Most people have had the experience of trying to log in somewhere online and when, after providing your password, the website has you complete one further task to gain access. That task may be an SMS message containing a time-sensitive code, a push notification on the website’s phone app, or even a phone call.
This process is two-factor authentication and while it may be annoying if you aren’t expecting it, TFA enhances the security of your online accounts. After all, according to a 2020 Verizon study1, password theft is the leading tactic hackers use to gain access online.
TFA requires not only something the user knows, like a password, but also something the user has, like their phone or a key fob, or something they are, such as a fingerprint or retinal scan. The chances of a hacker having one of the other components is substantially smaller than relying on just a password alone.
We’ve brought two-factor authentication to TeamViewer at the connection level as another way to make certain your remote access and control solution is as secure as possible.
TFA Scenario #1: Secure Access to Your Work Computer
Jim is using TeamViewer to log into his office desktop computer from home over the weekend. Because he has two-factor authentication enabled for his office PC, upon connection he receives a push notification via the TeamViewer app on his phone asking for him to verify that it is really him trying to access his work computer. He taps “Allow”, and the connection is established.
In the above scenario, Jim (and his IT department) can now be assured every TeamViewer connection to his work computer is approved by Jim himself. Any incoming connection for which he is not responsible will be denied, quickly ensuring Jim’s computer and the network as a whole will only be remotely accessed by authorized individuals.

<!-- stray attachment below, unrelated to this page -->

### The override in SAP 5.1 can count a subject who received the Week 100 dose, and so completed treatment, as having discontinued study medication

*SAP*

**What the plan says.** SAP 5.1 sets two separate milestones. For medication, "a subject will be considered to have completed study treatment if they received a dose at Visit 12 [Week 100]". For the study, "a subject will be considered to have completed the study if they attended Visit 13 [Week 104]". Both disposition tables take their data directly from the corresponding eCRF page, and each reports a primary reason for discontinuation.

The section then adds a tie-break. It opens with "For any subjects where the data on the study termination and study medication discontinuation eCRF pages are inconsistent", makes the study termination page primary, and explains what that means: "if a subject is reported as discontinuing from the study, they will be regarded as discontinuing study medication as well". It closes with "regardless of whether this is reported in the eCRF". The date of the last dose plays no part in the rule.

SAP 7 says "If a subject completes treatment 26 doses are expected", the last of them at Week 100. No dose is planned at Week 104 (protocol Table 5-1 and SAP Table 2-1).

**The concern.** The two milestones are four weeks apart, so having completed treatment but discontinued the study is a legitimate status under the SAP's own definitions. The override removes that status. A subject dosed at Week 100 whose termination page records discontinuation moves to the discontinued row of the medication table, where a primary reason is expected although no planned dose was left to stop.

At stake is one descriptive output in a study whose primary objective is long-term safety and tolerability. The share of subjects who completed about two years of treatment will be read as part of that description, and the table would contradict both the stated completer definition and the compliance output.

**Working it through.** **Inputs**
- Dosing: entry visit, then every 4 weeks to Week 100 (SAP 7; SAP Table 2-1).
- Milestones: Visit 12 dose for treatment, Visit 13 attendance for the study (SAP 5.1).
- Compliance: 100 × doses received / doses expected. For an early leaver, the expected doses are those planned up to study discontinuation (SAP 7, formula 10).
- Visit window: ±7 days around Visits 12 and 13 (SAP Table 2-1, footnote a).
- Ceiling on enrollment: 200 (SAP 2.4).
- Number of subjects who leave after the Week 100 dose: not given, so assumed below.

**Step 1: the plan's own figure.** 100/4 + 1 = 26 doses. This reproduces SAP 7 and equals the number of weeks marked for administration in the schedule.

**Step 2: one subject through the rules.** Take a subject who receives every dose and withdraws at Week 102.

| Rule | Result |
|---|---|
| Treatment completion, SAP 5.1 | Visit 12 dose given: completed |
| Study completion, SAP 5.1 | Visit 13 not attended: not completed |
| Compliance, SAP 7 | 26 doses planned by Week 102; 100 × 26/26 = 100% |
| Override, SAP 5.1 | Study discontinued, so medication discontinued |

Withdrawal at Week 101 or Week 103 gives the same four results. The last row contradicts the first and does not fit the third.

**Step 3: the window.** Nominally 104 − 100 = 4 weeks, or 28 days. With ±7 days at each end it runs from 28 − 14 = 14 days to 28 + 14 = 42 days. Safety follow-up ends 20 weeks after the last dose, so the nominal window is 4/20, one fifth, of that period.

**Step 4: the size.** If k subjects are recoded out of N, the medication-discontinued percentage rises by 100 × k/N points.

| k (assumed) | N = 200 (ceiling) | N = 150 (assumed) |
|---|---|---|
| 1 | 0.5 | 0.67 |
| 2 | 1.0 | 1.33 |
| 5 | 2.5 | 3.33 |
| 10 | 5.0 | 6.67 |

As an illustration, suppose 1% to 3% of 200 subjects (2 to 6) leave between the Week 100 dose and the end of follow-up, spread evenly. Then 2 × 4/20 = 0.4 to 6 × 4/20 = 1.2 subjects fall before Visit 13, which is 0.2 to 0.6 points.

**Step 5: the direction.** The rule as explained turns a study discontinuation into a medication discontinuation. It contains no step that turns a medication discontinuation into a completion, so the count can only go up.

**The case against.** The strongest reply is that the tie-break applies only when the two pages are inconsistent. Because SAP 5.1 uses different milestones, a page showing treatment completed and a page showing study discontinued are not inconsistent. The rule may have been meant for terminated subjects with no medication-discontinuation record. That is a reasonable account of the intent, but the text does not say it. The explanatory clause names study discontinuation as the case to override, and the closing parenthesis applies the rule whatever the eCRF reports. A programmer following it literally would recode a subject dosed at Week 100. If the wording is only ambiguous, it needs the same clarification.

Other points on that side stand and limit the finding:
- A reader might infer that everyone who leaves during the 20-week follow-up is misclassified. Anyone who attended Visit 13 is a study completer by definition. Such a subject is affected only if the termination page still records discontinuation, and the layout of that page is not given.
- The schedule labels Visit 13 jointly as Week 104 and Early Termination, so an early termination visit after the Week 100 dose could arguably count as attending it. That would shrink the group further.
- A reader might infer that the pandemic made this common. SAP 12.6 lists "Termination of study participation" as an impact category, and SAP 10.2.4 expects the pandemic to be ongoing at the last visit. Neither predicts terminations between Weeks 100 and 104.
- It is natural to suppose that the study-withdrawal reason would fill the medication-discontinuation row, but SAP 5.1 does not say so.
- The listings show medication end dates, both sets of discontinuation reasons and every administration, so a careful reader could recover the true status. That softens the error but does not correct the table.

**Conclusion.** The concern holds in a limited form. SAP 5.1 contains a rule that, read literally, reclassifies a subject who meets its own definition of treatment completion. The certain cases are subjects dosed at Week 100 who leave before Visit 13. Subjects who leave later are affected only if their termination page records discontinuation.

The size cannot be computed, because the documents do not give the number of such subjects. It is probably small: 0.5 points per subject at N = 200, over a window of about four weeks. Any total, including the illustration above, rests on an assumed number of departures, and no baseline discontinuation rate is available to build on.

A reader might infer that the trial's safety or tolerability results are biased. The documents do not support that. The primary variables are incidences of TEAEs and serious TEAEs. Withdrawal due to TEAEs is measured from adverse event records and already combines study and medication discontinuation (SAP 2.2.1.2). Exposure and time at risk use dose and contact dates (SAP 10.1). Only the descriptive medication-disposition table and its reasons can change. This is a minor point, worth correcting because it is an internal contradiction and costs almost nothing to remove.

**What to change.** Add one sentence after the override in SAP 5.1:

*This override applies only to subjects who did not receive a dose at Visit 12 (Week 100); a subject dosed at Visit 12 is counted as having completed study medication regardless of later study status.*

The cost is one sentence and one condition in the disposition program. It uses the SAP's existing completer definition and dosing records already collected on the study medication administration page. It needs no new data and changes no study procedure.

TFA Scenario #2: Providing Secure Access Through a Chain of Command
The IT department of an organization supports a sensitive, offsite database server. Because of the server hosting sensitive information, the department enables two-factor authentication for TeamViewer connections to the server. Approval can only be granted from the cell phones of the senior IT leadership.
The department receives a ticket from a user that the server is producing an error. The database architect attempts to access the server via TeamViewer and receives the push notification. After verifying the device information is correct, and looking over the relevant ticket, one leader approves the connection and the DBA troubleshoots the error.
This scenario may be common in high-security, sensitive installations such as finance, health care, or public works. When it comes to a TeamViewer connection requiring authentication from staff other than the person trying to make the connection, the process may take a few extra seconds but it’s worth it to have the certainty that only authorized users are trying to make TeamViewer connections to a vital piece of infrastructure.
Most organizations use outside vendors for specialized tasks and services. Two-factor authentication also serves as a way to approve their connections to your sensitive systems, providing another layer of security on connections originating outside the company.
TFA Scenario #3: Verifying Connections by Outside Vendors or Contractors
The database administrator from scenario #2 cannot remedy the server error and must call in an outside vendor. In a rush, the DBA forgets to update senior management on the error before the vendor attempts to make a TeamViewer connection to the server. One leader denies the connection, as it was coming from an unknown device. The organization’s oversight policy states that the rest of the department is notified of a denied connection. Seeing the message from the senior leader, the DBA informs everyone of the need for the outside vendor and a second connection attempt is accepted.
We’ve made two-factor authentication on TeamViewer connections as easy as possible to set up and navigate while still providing a substantial layer of security for a crucial aspect in today’s IT environments: remote access. Although account-level two-factor authentication has been a longtime feature in TeamViewer and is a great way to keep accounts secure, connection-level TFA’s flexibility will allow for a host of use cases that should satisfy TeamViewer consumers in all types of businesses.